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Saturday, February 02, 2013

BtBS: WAR of the Ages

While [...] the average age of ballplayers is on a steady decline since 2004 or so, I was curious how Baseball-Reference’s WAR might view the changing of the tide.

I grouped position players into four (admittedly) generic age groups, 21-25, 26-30, 31-35, and 36-40 from each season since 1900 and added up all the WAR earned by each age group. (In earlier versions of this chart I did leave in the “20 and younger” group as well as the “40 and older” group, but as it turns out neither has been very relevant).

The game has gone through many changes over the years, but the 26-30 age group has generally brought home around half of all position player WAR, especially since WWII. This group essentially represents the bread and butter of batters in the league, while the 21-25 and 31-35 groups seem to have been battling for superiority over the other for nearly the entire span of baseball’s history. [...]

It is perhaps not so much of a coincidence that the brief reign of 31-35 year-olds happened to coincide with what we often refer to as the unofficial steroid era.

bobm Posted: February 02, 2013 at 11:38 AM | 7 comment(s) Login to Bookmark
  Tags: aging, war

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   1. Walt Davis Posted: February 02, 2013 at 07:59 PM (#4360844)
I'm guessing it would be better to look at this by age cohort. For example, it's true that there is a decline in the 31-35 contribution in the last few years ... but that predictably follows on a relative trough in the 26-30 a few years before and a substantial trough in 21-25 for nearly ten years. Similarly, there's a big peak in 21-25 in the early 1910s, followed by a peak in 26-30, followed by a peak in 31-35, followed by a peak in 36-40. That's a cohort of good players moving through.

There's an interesting 21-25 peak in the mid-60s that is not followed by a 26-30 or 31-35 peak. Originally I thought that might be all the young pitchers breaking down but this is just position players. So I'm guessing this is the speed (baserunning not greenies) factor.
   2. BDC Posted: February 02, 2013 at 09:29 PM (#4360877)
There are so many other factors, though. One of them is salary. If pay is going up, guys retire later when they are still above replacement level (one would predict, at least), and when there's a plateau or downtick, guys retire earlier. I sense that there was such a plateau in the mid/late-2000s, and that would be worth considering.
   3. Walt Davis Posted: February 03, 2013 at 12:20 AM (#4360940)
True, you expect at least somewhat longer careers in the FA era. Players have more incentive to stick around and guys with guaranteed contracts will continue to play. Of course if they're kinda crap by that point then they're not adding to the WAR total.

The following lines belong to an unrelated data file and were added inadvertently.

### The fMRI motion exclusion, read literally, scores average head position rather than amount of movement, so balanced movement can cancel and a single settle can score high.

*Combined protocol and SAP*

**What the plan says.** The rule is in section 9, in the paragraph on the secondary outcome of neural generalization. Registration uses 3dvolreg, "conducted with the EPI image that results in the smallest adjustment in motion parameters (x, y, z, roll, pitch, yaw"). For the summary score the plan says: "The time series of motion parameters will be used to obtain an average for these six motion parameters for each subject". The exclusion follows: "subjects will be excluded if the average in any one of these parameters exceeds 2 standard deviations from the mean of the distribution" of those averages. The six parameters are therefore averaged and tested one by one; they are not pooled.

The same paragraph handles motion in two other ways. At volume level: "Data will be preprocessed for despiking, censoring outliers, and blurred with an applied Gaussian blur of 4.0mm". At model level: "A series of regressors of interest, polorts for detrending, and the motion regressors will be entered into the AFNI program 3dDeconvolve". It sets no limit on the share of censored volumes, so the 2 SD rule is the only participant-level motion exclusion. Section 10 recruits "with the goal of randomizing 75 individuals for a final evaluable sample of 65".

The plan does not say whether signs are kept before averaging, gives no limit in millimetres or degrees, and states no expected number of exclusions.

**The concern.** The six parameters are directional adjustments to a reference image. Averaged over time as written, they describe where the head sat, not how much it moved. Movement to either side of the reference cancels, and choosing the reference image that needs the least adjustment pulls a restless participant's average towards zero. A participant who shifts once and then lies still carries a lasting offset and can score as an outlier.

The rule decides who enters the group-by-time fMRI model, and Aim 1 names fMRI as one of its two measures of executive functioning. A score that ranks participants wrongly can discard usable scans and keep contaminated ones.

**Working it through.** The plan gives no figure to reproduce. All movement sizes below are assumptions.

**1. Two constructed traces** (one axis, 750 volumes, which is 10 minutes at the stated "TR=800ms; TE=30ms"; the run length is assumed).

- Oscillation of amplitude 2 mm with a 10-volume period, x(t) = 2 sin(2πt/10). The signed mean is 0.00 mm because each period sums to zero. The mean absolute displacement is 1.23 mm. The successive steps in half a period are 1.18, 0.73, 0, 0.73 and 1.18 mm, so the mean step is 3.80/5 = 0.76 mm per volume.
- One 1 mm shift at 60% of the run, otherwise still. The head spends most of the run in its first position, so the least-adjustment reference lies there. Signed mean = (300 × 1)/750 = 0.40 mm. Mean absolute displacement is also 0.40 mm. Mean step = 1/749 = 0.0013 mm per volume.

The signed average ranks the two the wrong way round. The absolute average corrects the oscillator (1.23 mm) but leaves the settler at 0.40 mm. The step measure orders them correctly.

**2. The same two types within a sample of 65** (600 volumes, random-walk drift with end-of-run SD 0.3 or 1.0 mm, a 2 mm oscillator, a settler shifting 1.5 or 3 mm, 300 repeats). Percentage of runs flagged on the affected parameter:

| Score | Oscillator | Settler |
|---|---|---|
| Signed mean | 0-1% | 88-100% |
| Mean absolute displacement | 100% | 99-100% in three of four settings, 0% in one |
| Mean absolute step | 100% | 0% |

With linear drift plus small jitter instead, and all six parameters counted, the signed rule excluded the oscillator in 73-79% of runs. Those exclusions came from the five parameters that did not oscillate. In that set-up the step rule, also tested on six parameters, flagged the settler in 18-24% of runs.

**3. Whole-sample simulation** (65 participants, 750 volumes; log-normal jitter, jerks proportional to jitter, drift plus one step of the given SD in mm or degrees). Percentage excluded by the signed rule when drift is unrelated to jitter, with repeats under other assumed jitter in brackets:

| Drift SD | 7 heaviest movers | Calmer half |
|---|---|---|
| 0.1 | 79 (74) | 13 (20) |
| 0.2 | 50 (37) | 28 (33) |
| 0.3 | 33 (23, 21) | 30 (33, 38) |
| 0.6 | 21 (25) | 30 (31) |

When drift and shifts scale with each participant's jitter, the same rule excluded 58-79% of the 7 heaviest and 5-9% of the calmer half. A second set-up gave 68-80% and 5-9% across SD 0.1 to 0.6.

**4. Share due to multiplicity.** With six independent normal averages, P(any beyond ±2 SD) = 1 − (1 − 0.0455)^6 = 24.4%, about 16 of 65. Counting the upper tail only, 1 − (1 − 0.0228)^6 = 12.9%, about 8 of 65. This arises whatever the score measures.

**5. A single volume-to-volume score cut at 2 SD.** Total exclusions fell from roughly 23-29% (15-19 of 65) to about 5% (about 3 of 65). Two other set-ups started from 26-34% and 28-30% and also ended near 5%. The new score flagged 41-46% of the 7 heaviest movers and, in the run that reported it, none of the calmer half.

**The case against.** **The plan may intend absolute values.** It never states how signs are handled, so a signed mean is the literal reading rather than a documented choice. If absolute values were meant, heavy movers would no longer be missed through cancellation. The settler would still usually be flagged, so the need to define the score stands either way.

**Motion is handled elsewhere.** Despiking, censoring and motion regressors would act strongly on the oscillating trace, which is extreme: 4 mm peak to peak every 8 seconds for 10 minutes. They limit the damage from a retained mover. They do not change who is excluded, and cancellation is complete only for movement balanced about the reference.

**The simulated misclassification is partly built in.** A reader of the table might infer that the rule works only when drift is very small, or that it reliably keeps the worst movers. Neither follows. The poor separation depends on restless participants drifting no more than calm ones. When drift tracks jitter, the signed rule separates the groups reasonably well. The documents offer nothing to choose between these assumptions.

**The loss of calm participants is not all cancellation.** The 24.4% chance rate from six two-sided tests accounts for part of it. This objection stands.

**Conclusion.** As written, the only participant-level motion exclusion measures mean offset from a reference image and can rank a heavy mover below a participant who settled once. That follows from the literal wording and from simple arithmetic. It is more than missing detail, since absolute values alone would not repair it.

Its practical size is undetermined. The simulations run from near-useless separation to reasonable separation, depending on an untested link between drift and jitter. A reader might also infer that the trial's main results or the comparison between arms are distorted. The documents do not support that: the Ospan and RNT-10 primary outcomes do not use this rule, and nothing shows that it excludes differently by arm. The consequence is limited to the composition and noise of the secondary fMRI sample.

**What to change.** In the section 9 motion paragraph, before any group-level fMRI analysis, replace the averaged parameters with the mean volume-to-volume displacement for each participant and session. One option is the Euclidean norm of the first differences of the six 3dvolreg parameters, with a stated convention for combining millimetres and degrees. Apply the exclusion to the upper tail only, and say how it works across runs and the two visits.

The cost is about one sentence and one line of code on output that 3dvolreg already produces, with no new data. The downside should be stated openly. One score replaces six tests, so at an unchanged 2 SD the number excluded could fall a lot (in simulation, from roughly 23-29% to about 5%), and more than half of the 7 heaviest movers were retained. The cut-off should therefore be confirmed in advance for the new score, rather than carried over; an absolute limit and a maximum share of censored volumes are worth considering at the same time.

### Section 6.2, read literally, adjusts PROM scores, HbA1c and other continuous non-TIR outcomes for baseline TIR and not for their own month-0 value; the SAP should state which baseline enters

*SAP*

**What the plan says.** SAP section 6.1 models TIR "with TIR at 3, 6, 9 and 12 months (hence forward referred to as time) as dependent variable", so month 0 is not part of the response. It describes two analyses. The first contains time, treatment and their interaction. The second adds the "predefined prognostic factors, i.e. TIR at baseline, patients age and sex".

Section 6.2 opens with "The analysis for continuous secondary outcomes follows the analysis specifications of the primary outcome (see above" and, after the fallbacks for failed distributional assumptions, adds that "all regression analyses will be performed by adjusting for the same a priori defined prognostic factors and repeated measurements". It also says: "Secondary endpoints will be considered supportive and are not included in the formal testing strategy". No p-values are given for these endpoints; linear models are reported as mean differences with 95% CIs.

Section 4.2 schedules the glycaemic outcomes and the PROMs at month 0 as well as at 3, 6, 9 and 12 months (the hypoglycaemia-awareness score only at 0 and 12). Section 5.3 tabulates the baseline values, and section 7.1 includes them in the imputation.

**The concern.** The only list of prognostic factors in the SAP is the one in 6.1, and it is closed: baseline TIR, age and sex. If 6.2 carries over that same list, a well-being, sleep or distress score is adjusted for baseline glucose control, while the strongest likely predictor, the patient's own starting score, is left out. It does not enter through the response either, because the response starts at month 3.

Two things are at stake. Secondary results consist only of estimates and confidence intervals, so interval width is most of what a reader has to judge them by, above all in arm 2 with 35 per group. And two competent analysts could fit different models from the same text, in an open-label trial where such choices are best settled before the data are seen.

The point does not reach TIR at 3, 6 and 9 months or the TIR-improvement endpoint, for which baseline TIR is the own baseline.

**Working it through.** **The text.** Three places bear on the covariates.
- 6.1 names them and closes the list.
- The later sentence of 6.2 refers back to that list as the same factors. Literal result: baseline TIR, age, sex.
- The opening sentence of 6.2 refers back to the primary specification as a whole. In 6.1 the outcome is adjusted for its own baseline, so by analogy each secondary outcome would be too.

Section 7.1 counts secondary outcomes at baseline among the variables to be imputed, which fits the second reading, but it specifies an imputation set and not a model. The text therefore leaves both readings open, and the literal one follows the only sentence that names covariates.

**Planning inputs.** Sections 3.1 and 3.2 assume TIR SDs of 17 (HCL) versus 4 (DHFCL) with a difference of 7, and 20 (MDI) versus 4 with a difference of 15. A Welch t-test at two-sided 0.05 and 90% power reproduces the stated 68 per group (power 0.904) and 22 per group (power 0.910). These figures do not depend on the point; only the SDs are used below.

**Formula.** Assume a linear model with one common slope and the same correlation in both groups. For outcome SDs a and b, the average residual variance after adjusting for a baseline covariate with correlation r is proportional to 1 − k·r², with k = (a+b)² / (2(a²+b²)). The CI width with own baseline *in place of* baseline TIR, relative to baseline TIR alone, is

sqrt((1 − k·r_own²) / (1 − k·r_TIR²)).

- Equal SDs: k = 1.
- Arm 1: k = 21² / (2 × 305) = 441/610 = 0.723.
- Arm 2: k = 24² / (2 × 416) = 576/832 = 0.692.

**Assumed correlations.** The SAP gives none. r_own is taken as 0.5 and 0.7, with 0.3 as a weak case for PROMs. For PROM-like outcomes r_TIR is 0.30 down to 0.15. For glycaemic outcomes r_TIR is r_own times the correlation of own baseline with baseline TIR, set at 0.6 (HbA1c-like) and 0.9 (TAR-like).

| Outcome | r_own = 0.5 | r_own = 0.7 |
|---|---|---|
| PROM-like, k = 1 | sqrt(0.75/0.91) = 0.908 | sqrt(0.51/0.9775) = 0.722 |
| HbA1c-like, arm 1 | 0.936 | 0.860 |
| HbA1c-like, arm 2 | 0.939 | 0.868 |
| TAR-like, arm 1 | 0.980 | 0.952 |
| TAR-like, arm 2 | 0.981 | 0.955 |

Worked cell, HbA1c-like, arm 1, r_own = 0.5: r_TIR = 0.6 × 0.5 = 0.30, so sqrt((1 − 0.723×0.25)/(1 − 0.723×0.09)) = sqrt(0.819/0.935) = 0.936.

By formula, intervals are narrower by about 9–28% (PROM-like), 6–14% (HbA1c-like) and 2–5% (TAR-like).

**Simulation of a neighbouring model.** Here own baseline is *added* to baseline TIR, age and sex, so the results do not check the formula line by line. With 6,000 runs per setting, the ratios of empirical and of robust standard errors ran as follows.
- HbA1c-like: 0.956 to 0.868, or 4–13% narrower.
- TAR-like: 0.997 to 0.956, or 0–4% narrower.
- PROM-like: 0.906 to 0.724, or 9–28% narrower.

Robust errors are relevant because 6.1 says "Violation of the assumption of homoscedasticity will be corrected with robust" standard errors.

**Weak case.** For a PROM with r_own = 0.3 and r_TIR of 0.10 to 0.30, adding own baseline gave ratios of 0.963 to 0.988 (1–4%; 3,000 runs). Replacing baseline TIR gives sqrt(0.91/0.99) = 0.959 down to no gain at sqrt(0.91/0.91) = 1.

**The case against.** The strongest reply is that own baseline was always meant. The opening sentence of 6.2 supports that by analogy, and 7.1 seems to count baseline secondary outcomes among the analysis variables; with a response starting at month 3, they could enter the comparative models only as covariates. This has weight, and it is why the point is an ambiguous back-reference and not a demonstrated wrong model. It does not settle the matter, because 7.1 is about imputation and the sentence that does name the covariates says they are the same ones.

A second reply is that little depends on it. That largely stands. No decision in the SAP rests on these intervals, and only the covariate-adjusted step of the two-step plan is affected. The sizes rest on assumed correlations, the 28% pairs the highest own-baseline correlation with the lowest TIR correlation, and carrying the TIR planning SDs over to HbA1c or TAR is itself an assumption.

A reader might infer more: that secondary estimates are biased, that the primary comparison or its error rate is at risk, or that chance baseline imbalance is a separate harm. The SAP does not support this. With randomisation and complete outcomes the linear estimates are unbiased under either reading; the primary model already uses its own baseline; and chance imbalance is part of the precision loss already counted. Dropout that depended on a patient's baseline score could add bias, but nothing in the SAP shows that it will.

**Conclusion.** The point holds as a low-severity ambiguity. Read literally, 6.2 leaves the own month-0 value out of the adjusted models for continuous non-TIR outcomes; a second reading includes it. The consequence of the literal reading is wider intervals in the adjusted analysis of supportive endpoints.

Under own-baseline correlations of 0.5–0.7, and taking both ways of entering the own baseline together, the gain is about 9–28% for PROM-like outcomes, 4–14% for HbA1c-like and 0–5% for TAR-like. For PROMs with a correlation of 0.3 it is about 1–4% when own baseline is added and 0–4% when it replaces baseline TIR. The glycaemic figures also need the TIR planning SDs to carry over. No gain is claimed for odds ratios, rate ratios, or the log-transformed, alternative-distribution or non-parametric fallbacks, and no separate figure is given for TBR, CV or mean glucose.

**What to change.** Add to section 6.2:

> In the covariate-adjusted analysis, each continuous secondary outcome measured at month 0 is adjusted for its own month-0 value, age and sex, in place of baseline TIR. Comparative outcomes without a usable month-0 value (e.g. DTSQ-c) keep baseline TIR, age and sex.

As I hint, we probably expect more youth during speed eras and maybe more old guys during power eras. That does seem to be there for speed -- the youth spike through the 60s and 70s that I noted -- but not so much for the age-power. There are a couple of old peaks in the 20s/30s and the early 50s when it was a good power game. But the early 50s thing pretty clearly seems tied up with the aftermath of WW2 (and maybe Korea) and there's no old peak in the late 50s and early 60s.

The youth drought of the 90s is interesting and, if you want to tie to roids, may coincide with the intro of minor-league testing (I'm not sure what year that was). Possibly the prospects weren't using until they got to the majors so teams stuck with the older guys. Still, the 31-35 peak and the later 36-40 peak in the "late roids era" aren't out of line with peaks seen in other eras.

I've gotta say that graph is really hard to read without some 5-year tick marks.

   4. Dr. Vaux Posted: February 03, 2013 at 08:47 AM (#4360977)
Might there have been a devaluation of defense in the '90s and a revaluation in the 10s that would lead to more older players then and fewer now? I feel like there are a lot of players in their late thirties who can still hit reasonably well, but no one will give them jobs because they can't play defense (Abreu, Guerrero, Jermaine Dye a couple of years ago).
   5. tfbg9 Posted: February 03, 2013 at 12:39 PM (#4361047)
#4 asks a pretty good question, I've wondered that myself.
   6. Walt Davis Posted: February 03, 2013 at 07:52 PM (#4361382)
Might there have been a devaluation of defense in the '90s

Similar to my suggestion that speed = youth. But yeah, we've seen new defensive metrics come out and maybe that has had an impact. The shortening of benches has also made it harder to carry a bat-only old guy or an aging RHB as a platoon guy (benches were short in the 90s and early 00s too, I'm thinking longer-term). It would make sense that a pitcher added is an old hitter gone (obviously not a perfect relationship). I'd like to see the same chart for pitcher WAR ... with some magical adjustment for the shift in starter usage.
   7. bobm Posted: February 03, 2013 at 11:04 PM (#4361716)
Still, the 31-35 peak and the later 36-40 peak in the "late roids era" aren't out of line with peaks seen in other eras.

But are those peaks what you would have expected from those (e.g. players aged 21-25 in 1990, or in 1995) cohorts given their priors, eg their age 21-25 and age 26-30 shares of annual position player WAR relative to that of other cohorts? Seems doubtful.

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